Dr Carole Nakhle
There is an alternative universe sitting on the northeast shoulder of South America. As the global economy shrank 3.3 percent in 2020, with nearly every country dipping into negative territory, Guyana recorded economic growth of more than 43 percent.
The force behind this result? Oil. Although the COVID-19 crisis forced many oil producers to scale down on their production, Guyana joined the club of oil exporters in 2020, shipping its high-quality crude to global markets. That came more than 70 years after the country’s earliest exploration attempts, and after the development, in record time, of its very first discovery in 2015: the ExxonMobil-operated Liza field, among the world’s biggest discoveries of the past decade.
Present value of oil reserves, as a percentage of 2018 GDP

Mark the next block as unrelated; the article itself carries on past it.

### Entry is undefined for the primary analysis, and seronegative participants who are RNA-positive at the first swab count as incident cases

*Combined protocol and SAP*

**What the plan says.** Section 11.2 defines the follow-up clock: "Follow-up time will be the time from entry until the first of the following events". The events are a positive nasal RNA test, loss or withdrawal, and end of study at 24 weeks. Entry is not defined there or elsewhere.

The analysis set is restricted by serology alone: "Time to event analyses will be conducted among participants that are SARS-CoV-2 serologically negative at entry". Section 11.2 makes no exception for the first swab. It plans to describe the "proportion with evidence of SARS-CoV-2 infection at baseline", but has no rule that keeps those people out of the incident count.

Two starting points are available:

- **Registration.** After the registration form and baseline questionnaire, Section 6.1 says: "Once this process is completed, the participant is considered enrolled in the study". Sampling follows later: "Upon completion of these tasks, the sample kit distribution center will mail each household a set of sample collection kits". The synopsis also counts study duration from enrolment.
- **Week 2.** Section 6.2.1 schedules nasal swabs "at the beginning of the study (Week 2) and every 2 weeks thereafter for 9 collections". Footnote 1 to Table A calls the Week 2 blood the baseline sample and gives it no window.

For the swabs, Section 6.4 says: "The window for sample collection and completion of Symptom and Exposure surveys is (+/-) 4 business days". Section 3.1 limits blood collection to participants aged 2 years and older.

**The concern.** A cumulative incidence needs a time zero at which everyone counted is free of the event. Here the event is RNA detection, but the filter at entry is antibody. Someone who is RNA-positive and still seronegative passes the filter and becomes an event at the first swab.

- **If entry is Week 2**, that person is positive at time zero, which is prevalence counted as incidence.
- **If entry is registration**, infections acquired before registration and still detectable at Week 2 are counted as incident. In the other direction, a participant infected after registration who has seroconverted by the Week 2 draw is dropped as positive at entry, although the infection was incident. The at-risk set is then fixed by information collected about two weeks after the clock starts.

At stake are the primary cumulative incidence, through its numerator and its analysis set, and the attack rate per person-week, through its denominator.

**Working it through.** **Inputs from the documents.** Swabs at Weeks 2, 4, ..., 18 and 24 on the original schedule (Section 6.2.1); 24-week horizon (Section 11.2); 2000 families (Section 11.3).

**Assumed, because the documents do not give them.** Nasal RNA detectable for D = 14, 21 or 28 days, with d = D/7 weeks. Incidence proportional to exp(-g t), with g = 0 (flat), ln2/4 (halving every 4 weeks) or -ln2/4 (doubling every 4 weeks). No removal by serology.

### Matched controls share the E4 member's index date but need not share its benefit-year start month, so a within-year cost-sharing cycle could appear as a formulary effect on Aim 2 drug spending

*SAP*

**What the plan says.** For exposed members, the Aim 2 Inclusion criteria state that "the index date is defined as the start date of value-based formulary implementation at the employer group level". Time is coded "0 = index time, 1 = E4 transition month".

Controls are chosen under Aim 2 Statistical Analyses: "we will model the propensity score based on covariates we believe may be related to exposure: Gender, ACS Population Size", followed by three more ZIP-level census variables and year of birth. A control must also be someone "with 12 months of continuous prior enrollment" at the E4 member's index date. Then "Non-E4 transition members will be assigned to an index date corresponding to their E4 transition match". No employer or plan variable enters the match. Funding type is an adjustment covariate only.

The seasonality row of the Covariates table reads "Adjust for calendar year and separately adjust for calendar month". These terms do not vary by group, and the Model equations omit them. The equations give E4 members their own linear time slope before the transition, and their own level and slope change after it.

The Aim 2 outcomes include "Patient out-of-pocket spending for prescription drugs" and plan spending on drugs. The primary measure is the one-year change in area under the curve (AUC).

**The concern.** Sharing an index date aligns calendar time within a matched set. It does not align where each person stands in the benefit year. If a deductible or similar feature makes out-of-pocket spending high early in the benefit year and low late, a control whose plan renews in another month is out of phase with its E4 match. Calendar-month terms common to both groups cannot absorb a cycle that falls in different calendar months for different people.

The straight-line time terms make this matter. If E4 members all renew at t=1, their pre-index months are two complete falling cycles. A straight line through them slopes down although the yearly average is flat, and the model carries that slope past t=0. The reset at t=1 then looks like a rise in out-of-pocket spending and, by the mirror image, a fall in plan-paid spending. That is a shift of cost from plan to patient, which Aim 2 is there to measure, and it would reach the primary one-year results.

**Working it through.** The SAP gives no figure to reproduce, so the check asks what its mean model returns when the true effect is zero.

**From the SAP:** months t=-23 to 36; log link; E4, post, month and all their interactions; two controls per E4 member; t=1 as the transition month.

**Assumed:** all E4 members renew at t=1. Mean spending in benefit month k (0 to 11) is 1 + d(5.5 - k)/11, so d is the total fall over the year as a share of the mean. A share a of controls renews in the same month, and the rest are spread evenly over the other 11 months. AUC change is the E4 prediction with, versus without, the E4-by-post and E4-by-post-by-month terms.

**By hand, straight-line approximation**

While oil companies are still cautious about their capital spending, Guyana is expected to see a busy 2021, with companies such as American Hess allocating most of their budget for this year to the South American country thanks to attractive project economics. Guyana, the world’s newest oil-producing nation, is also expected to be among the significant contributors to non-Organization of Petroleum Exporting Countries (OPEC) oil supply growth, at least for the next five years.
This dramatic turn of good fortune raises several fateful questions. Will Guyana’s government maintain investment-friendly policies? Can its economy escape the resource curse that has blighted so many other developing countries? Might it be tempted to join OPEC? And how much will its oil outlook – and therefore its economic prospects – be spoiled by the climate agenda? These outcomes will have a significant impact on the country’s outlook and role in global markets.